Hapless security services company G4S was attacked by the organisation representing retired police officers today for not asking them to help make up the numbers of Olympic guards.
National Association of Retired Police Officers (Narpo) head Clint Elliot became the latest to criticise the beleaguered G4S and said that the group could have helped solve the shortfall in numbers for Olympic security guards but was never asked.
He denied reports that claimed G4S had contacted the organisation asking for help recruiting ex-police officers with security clearance and accused the firm of "penny pinching."
Narpo has 76,000 members across 111 branches who could have solved much of the 3,500 shortfall in numbers that led to the multinational being widely criticised.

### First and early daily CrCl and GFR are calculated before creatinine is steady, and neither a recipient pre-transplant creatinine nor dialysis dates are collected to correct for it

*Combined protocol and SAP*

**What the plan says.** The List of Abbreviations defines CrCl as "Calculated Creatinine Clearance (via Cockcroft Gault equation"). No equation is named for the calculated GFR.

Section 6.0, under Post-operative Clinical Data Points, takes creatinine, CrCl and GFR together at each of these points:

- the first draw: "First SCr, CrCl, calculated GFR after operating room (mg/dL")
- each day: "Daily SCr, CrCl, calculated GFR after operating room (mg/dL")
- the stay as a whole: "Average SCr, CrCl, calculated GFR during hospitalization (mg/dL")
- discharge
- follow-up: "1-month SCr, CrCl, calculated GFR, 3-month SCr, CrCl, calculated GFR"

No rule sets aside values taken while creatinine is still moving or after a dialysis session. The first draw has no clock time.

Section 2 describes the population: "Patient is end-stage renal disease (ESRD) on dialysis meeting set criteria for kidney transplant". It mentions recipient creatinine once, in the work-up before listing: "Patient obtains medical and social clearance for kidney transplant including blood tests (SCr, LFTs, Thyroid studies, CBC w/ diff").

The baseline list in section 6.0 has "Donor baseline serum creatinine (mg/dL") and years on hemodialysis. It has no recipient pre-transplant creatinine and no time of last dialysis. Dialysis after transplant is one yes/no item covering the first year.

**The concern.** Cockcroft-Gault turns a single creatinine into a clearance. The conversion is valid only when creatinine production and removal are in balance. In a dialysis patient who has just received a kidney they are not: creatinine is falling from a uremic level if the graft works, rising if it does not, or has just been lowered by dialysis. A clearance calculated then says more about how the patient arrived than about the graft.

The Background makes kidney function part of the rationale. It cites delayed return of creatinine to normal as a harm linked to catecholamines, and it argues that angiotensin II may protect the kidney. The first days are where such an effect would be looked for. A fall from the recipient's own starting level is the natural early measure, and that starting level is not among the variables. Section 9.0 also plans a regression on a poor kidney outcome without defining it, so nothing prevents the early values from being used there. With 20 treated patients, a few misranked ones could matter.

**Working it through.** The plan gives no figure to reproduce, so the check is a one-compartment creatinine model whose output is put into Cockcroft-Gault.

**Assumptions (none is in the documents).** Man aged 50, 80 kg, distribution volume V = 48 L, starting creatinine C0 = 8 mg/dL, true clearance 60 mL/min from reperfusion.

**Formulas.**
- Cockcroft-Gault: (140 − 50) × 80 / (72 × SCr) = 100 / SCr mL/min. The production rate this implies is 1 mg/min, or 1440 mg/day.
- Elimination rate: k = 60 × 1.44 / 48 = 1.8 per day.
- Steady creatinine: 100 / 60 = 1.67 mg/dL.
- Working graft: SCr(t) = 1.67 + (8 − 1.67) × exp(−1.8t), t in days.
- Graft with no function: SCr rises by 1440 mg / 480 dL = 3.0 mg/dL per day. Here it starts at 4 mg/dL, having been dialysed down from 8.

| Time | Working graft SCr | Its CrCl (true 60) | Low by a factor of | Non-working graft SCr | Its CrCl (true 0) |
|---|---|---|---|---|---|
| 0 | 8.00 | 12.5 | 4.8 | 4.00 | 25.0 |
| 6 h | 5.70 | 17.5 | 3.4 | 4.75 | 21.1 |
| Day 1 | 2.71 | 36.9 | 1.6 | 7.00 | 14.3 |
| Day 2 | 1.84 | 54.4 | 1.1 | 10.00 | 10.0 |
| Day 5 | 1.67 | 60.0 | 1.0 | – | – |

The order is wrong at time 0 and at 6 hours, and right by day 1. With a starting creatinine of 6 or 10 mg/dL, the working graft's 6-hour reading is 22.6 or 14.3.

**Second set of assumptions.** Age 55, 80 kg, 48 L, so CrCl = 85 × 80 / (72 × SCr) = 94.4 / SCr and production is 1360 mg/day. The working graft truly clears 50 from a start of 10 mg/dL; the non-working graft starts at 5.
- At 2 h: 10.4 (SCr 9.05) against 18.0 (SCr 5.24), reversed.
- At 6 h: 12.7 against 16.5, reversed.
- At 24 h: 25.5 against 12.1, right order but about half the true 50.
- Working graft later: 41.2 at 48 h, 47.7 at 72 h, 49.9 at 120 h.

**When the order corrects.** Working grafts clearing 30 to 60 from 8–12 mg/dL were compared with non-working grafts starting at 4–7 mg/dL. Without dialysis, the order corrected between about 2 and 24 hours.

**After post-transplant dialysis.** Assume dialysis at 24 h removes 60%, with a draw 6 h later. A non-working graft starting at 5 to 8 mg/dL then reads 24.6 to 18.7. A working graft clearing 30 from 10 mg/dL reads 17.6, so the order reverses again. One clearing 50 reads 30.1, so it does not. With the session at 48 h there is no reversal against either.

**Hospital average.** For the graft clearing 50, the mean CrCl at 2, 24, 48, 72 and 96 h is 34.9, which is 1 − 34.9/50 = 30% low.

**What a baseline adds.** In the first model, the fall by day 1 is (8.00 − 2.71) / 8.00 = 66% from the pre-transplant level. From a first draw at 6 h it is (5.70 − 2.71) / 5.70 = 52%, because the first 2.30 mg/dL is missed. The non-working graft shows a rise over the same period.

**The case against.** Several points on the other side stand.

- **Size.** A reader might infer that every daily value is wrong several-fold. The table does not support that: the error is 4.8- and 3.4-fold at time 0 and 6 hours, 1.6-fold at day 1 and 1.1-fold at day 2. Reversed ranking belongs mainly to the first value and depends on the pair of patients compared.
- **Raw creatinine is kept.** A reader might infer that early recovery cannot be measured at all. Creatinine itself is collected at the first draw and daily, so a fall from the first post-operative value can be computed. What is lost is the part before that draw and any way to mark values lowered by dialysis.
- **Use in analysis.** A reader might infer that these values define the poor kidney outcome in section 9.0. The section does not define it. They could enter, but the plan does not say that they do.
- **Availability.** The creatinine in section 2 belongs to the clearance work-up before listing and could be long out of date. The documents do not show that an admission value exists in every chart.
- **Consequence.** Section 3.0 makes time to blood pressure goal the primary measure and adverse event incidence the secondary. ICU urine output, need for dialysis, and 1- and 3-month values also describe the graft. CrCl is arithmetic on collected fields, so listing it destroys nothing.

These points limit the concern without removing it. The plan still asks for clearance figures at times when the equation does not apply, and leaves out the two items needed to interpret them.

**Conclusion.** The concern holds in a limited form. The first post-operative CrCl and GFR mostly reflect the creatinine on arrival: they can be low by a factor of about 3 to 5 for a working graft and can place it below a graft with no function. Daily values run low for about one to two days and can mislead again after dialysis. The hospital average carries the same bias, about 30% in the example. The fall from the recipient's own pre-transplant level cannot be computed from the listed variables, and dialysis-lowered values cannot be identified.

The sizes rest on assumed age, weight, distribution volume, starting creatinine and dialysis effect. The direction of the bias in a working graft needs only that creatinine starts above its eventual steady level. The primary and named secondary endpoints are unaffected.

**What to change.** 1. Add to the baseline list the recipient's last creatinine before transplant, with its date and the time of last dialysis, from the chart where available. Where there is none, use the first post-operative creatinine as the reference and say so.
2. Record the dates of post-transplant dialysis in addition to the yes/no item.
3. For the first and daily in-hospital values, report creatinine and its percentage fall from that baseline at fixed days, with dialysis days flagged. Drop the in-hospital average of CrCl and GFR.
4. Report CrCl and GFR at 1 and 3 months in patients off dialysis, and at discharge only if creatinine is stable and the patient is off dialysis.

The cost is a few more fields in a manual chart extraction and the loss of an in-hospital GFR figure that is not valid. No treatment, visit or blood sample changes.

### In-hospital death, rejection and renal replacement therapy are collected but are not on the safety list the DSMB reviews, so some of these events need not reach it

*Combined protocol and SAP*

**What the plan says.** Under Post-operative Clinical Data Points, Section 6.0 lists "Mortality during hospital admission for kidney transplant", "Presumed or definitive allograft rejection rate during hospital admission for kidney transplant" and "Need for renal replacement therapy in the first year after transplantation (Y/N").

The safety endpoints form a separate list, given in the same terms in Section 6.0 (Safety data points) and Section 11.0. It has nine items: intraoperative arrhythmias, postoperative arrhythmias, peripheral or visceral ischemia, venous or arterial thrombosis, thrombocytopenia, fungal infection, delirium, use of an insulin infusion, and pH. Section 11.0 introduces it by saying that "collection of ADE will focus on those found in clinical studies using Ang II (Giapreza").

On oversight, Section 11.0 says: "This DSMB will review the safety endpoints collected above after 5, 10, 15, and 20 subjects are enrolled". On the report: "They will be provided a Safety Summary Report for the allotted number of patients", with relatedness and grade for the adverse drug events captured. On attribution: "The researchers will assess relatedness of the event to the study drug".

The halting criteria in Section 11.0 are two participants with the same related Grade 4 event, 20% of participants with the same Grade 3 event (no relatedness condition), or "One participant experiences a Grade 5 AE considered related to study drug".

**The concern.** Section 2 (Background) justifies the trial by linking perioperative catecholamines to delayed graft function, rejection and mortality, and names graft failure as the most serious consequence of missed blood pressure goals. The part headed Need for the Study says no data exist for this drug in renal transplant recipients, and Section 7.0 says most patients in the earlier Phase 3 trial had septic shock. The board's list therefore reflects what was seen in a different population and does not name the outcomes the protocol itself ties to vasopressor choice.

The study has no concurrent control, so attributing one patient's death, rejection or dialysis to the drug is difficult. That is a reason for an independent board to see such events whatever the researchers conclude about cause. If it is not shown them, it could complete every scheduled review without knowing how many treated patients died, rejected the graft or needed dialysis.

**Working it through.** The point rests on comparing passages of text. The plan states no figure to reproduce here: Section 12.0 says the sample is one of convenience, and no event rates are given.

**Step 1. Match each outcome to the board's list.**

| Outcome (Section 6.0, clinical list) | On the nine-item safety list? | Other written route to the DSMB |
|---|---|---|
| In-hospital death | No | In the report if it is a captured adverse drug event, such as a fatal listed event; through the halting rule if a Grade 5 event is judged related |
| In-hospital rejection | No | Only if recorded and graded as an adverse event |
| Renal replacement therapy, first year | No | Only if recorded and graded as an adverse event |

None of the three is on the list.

Mr Elliot said: "It is astonishing that G4S can't have recruited these people in a time of high unemployment and at a time when many police officers are being forced to retire early and are actively looking for work."
A spokeswoman for G4S confirmed it had not contacted the Narpo and said it had been directly contacting retired officers whose details were already on its own database.
Equally hapless Culture Secretary Jeremy Hunt defended G4S today, ludicrously claiming that it was "completely normal" for contractors on projects like the London Olympics to fail to meet their commitments.
He praised the firm for being "quite honourable" in the way it had accepted responsibility for the debacle which has seen 3,500 extra troops being drafted in after it was unable to deliver the promised numbers of security guards.
He dismissed the problem that has seen troops forced to cancel leave in order to fill the gaps as no more than a "hitch" and refused to rule out the possibility that more troops may have to be brought in.